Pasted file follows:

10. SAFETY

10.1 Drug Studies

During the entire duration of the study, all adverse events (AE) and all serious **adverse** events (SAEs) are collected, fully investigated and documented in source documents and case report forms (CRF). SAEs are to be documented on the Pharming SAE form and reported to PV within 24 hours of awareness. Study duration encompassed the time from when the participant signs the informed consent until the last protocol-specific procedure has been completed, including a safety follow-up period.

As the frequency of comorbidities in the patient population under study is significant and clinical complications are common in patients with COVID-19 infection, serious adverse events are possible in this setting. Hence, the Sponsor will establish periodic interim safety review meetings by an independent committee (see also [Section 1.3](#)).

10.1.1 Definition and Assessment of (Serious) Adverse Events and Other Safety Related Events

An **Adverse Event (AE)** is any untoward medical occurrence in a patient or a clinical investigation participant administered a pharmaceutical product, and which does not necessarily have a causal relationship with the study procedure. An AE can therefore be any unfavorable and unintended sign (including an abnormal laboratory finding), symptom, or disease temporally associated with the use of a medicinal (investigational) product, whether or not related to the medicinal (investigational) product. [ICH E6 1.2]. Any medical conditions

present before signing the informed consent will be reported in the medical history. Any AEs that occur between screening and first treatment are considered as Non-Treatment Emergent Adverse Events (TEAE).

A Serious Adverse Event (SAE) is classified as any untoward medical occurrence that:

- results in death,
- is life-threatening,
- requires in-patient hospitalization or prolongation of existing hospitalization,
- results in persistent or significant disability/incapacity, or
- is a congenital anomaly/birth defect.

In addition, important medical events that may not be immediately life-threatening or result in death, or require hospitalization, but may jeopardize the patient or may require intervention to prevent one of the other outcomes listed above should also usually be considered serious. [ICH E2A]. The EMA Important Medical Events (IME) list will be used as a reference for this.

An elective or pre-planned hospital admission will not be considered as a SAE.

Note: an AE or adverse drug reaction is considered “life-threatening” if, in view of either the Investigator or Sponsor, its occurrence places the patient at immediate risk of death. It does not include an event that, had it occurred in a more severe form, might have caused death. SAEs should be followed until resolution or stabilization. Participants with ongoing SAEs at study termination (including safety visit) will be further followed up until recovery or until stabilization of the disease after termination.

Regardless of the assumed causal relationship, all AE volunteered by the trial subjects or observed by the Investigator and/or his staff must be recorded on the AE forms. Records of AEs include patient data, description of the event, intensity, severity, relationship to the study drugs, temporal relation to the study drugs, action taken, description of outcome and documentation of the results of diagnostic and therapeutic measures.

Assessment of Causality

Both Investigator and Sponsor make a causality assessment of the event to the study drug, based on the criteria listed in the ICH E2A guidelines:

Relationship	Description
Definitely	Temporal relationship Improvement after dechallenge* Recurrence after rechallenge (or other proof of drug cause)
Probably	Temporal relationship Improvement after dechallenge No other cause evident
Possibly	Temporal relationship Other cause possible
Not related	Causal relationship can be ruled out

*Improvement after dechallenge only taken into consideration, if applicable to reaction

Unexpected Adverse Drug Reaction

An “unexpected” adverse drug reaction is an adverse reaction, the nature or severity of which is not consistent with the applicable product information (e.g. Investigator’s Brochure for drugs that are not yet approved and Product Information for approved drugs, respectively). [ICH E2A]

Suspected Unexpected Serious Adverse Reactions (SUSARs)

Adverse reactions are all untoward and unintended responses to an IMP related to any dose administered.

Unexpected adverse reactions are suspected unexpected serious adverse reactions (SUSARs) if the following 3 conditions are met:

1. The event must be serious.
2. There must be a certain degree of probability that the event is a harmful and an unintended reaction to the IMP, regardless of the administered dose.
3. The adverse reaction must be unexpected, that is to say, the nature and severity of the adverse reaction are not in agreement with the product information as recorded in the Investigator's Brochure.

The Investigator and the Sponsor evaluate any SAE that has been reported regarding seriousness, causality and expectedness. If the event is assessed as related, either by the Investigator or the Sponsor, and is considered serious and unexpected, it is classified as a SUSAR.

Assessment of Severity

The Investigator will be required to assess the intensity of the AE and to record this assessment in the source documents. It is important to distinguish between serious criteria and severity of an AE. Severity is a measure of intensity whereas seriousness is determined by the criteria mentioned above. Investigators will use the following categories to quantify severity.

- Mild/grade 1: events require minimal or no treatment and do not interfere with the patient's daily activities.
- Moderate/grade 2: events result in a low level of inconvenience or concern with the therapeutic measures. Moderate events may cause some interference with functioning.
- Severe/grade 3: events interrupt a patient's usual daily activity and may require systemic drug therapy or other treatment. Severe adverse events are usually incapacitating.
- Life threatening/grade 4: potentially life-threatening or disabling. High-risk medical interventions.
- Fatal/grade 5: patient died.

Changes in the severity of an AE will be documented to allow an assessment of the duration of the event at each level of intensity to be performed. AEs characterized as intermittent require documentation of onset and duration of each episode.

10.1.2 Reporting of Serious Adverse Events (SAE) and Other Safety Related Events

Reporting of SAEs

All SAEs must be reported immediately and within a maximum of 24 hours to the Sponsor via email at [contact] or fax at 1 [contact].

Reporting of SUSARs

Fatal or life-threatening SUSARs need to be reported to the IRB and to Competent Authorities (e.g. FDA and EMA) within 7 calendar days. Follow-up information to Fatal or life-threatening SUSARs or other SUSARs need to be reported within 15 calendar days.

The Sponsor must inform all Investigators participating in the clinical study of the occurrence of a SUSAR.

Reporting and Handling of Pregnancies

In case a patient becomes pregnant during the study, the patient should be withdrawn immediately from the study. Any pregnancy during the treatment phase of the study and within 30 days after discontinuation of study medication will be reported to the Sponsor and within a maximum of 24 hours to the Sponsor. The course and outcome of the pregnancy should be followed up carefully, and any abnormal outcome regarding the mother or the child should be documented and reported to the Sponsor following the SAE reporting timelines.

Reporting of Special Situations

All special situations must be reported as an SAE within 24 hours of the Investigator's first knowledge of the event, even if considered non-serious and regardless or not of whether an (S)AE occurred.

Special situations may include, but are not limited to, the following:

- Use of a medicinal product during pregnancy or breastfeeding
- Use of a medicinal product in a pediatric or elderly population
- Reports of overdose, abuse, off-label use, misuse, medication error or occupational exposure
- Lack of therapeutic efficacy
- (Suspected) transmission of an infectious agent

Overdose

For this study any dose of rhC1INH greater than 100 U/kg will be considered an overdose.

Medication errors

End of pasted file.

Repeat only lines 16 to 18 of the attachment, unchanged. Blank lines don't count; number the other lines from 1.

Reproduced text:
Note: an AE or adverse drug reaction is considered “life-threatening” if, in view of either the Investigator or Sponsor, its occurrence places the patient at immediate risk of death. It does not include an event that, had it occurred in a more severe form, might have caused death. SAEs should be followed until resolution or stabilization. Participants with ongoing SAEs at study termination (including safety visit) will be further followed up until recovery or until stabilization of the disease after termination.

Regardless of the assumed causal relationship, all AE volunteered by the trial subjects or observed by the Investigator and/or his staff must be recorded on the AE forms. Records of AEs include patient data, description of the event, intensity, severity, relationship to the study drugs, temporal relation to the study drugs, action taken, description of outcome and documentation of the results of diagnostic and therapeutic measures.

Assessment of Causality